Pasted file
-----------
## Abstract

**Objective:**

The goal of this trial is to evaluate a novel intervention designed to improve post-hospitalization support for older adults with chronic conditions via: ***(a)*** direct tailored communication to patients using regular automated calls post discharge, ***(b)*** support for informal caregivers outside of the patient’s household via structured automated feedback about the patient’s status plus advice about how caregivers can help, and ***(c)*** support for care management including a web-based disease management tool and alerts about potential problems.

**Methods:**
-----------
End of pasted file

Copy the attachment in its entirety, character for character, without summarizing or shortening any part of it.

## Abstract

**Objective:**

The goal of this trial is to evaluate a novel intervention designed to improve post-hospitalization support for older adults with chronic conditions via: ***(a)*** direct tailored communication to patients using regular automated calls post discharge, ***(b)*** support for informal caregivers outside of the patient’s household via structured automated feedback about the patient’s status plus advice about how caregivers can help, and ***(c)*** support for care management including a web-based disease management tool and alerts about potential problems.

**Methods:**